- harvesting, processing and supply chains;
- input and waste management;
- risk management;
- research, education and extension services;
- engaging the public, media and facilitating multi-stakeholder dialogue;
- knowledge sharing, improved access to information and technology transfer; and
- scaling up of replicable models.
The Chair’s Summary further states that regarding financing for transformational change, a holistic, diversified and inclusive approach is needed combining public, private, development and climate finance. Regarding public finance, it states that: scaling up the level of investment in agriculture and rural development, as well as the quality of expenditure, are important; and that the focus should be on investing in the policies, tools and technologies outlined in the Roadmap. Regarding private investment, it highlights the importance of: enabling environments for responsible private sector investment, both small-scale and large-scale, including partnerships with philanthropic organizations and foundations; learning from the range of pilot climate funds currently under implementation; and participating in programme design.
For the Way Forward, the Chair’s Summary affirms that: Ministers, gathered in the Ministerial Roundtable sessions, highlighted the success of the Conference and recognized that for the first time, the linkages between agriculture, food security and climate change were explored and understood; the Roadmap underlines the need for action now and in the future, and the strong hope to mobilize more actions and partnerships building on this momentum; and the Roadmap should be further developed and implemented, individually and collectively within a broad partnership between countries and stakeholders.
Working Group 1 Co-Chair Merchant said the Conference created a common understanding about the reality of the issues of agriculture, food security and climate change, and stressed that the next step was for participants to ensure that they continue reflecting on the discussions, consider how they can address the problems and take immediate action. Working Group 1 Co-Chair Silva noted that the Conference had produced a Roadmap for Action that is dynamic and flexible. He said the message he has received from the Conference is that countries and other stakeholders are willing to collaborate to address the problems, and that agriculture is the solution to achieve food security, reduce poverty and keep the environment safe for future generations.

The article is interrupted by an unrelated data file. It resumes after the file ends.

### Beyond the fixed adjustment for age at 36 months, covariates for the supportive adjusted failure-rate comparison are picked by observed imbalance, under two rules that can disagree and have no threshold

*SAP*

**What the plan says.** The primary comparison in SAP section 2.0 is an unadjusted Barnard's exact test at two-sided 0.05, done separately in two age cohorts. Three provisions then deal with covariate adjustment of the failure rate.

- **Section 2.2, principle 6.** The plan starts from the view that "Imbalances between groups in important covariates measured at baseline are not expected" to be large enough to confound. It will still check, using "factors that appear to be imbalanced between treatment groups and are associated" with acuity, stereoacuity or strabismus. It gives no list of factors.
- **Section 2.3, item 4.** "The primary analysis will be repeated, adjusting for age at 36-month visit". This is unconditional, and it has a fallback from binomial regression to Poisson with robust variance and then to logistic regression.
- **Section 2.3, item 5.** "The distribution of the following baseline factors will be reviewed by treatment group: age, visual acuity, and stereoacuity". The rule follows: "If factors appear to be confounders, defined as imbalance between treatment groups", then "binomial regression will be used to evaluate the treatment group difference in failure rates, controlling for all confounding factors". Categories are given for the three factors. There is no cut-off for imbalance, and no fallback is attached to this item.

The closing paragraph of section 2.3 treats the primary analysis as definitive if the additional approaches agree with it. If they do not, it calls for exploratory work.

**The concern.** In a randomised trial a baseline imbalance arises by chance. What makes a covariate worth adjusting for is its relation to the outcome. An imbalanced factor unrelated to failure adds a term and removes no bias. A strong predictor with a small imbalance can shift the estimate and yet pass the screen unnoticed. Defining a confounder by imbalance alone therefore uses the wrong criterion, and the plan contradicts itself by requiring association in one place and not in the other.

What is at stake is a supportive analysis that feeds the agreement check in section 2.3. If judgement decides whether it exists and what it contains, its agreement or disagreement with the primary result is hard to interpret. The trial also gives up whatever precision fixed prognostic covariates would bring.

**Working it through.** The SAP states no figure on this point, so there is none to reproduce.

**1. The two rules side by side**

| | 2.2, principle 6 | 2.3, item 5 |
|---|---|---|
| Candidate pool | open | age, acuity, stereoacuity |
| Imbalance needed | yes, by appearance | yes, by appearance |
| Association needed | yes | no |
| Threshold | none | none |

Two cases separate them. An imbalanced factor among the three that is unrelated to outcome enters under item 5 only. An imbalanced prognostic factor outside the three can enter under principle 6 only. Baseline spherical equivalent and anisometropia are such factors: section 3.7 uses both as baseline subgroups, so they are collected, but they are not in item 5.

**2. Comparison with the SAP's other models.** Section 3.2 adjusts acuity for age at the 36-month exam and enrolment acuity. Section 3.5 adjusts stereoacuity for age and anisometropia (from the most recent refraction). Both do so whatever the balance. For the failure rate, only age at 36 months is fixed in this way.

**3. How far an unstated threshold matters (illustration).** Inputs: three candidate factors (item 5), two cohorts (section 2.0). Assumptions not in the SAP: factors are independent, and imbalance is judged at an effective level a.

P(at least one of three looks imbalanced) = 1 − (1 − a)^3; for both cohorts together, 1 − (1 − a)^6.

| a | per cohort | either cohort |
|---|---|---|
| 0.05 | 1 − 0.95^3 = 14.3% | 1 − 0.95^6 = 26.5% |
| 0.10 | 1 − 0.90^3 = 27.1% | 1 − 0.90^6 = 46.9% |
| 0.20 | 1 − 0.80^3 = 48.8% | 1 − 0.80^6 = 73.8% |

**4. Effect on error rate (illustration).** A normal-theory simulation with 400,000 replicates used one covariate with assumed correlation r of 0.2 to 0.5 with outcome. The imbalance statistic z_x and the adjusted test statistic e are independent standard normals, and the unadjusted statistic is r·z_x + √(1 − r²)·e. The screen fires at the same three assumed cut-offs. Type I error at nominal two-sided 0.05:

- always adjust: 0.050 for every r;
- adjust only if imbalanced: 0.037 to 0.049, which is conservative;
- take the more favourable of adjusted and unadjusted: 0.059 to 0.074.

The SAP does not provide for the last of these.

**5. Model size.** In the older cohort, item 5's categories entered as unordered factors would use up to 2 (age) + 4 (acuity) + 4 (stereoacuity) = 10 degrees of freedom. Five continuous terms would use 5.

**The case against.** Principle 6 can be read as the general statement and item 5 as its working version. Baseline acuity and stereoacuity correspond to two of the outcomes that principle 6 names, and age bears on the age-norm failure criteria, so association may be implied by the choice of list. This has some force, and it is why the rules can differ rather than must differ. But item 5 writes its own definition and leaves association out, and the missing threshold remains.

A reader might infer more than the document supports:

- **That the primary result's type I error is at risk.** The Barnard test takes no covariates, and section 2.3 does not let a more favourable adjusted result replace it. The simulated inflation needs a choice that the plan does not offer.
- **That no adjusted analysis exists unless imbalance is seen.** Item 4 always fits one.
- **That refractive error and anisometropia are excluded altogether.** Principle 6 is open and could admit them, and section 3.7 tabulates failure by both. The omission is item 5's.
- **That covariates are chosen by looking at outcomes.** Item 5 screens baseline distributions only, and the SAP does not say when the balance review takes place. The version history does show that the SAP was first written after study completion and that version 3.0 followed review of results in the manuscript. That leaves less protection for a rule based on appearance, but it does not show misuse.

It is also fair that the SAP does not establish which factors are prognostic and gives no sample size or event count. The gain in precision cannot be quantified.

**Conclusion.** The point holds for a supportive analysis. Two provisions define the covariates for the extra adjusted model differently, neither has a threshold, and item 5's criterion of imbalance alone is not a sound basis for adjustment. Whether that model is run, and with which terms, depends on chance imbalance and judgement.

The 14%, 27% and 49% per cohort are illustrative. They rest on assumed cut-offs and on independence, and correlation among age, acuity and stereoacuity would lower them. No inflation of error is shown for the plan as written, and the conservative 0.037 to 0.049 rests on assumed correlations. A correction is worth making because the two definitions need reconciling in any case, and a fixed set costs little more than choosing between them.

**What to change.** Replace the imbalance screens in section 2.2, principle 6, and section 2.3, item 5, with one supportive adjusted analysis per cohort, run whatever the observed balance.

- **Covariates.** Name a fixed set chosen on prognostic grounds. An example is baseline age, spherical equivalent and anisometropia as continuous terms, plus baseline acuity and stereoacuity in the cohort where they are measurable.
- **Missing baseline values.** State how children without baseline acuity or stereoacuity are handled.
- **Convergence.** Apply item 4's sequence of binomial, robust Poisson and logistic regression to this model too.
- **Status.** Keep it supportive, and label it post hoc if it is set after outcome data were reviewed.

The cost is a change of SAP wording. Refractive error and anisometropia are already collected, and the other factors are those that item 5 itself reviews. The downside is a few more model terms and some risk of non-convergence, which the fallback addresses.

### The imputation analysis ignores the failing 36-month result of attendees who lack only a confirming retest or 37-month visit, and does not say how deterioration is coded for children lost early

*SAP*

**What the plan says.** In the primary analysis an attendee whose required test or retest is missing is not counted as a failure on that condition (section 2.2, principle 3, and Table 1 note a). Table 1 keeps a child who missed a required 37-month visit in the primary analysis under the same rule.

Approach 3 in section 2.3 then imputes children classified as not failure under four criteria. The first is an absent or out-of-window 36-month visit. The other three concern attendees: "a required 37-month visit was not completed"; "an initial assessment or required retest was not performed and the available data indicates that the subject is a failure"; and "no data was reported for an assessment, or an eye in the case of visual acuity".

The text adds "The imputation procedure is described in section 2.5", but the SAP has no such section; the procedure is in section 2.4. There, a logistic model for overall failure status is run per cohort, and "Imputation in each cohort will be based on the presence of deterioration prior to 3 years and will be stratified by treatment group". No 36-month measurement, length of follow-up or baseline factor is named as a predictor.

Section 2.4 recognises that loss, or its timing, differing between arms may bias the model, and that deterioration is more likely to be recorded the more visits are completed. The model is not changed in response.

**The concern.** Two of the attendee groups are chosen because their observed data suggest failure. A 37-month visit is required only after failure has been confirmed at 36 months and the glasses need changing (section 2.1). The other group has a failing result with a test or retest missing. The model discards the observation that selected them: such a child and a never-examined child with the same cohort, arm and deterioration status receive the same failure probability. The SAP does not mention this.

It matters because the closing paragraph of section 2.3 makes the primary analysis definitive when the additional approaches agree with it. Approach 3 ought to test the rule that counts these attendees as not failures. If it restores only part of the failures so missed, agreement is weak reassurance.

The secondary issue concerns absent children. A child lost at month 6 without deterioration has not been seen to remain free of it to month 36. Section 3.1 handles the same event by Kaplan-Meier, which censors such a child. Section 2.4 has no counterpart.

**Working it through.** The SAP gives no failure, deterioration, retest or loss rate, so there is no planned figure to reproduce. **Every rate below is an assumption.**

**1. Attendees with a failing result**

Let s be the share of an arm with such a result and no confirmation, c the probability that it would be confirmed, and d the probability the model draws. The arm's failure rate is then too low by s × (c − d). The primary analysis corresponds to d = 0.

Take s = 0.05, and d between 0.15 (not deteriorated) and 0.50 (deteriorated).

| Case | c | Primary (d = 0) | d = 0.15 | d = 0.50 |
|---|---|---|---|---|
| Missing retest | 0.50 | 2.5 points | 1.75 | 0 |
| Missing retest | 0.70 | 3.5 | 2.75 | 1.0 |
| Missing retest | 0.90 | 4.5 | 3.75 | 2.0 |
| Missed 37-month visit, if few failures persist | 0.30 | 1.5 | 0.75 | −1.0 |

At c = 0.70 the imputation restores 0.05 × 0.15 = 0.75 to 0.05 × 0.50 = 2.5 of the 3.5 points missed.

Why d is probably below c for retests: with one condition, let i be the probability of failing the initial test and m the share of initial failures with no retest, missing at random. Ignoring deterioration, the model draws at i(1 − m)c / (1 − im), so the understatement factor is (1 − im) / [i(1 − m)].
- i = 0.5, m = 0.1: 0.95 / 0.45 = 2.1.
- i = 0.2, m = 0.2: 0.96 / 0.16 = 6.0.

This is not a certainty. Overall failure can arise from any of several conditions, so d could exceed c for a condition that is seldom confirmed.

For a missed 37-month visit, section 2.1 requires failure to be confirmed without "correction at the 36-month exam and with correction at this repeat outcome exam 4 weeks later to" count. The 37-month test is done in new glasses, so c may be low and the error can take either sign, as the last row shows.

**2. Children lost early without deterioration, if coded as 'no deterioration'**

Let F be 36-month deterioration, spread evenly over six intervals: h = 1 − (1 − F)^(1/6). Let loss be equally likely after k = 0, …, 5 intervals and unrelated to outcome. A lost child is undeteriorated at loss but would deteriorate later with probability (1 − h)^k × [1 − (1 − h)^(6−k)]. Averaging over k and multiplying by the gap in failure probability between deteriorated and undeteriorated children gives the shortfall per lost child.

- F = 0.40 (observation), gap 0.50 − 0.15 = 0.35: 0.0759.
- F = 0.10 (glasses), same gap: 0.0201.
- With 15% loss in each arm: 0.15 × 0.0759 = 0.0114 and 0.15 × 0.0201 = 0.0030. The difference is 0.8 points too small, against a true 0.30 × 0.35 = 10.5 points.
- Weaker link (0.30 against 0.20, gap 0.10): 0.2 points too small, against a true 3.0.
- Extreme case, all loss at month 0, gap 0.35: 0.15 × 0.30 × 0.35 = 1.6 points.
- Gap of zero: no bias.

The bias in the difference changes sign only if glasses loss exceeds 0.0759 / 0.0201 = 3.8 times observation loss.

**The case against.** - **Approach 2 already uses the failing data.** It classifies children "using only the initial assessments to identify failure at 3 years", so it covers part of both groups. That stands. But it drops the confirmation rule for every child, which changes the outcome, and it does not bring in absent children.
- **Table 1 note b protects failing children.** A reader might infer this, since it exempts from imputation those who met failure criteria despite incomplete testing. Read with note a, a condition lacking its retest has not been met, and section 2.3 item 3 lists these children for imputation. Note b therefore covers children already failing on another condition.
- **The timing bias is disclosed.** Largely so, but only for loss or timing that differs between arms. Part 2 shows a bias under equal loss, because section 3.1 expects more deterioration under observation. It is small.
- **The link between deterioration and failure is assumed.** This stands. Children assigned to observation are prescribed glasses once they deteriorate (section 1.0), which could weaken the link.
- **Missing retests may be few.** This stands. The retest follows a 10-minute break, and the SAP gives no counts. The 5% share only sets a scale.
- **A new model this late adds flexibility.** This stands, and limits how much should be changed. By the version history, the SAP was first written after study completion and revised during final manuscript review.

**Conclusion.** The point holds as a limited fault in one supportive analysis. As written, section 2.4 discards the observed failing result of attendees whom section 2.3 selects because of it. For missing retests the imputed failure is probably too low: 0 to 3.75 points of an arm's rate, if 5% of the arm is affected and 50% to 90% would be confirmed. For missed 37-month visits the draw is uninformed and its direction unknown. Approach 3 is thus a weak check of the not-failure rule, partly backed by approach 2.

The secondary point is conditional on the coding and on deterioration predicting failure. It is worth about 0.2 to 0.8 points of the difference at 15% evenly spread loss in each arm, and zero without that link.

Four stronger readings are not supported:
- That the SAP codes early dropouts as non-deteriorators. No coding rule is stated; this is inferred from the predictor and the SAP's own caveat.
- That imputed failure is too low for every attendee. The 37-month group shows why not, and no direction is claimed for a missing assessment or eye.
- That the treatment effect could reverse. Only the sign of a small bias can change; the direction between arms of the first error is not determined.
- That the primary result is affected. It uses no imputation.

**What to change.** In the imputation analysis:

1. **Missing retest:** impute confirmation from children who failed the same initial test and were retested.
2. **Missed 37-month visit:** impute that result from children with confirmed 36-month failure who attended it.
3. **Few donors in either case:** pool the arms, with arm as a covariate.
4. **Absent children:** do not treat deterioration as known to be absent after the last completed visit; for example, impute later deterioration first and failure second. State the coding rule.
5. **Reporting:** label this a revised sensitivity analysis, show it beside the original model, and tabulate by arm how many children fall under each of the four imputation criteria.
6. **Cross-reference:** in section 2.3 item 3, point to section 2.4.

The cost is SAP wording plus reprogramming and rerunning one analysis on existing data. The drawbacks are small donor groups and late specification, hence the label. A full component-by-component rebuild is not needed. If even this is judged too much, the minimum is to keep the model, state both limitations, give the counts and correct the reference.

Working Group 2 Co-Chair Akinbamijo shared his hope that the momentum built through the intense exchange of ideas will be sustained, as participants use the Roadmap as a living document to coordinate their efforts to address the challenge of developing strategies for agriculture, food security and climate change. He commended participants for taking on these challenges, especially on behalf of the world’s most vulnerable communities, sharing an African proverb: “If the house is leaking, look out for the one sleeping on the wet ground.”
Ignacio Rivera Rodriguez, Ministry of Agriculture, Livestock, Rural Development, Fisheries and Food, Mexico, suggested that climate change is an opportunity to change the way societies produce, consume and develop, emphasizing that actions by governments must be accompanied by strong actions by all levels of society. He described climate change efforts in his country, including: for mitigation, conversion to conservation crops and an investment programme in biodigestors; and for adaptation, a national center for genetic resources and a programme to protect low-income producers against extreme weather events.
Chair Bleker, in his closing remarks, underlined that the Roadmap for Action is a living document that must be supported by action at the national level and emphasized the key messages from the keynote presentations are that: an integrated approach is the key; failure is not an option; agriculture is central for achieving the “triple-win”; climate change in Africa can be tackled only through investment in agriculture; there is a need for a sense of entrepreneurship in farming; finance is not the end but the beginning; and Africa can be part of the solution to climate change. He said the ministerial roundtables have produced a sign of optimism that agriculture, food security and climate change challenges can be explored in an integrated way, and announced that in 2012, a follow-up conference will be hosted by Viet Nam.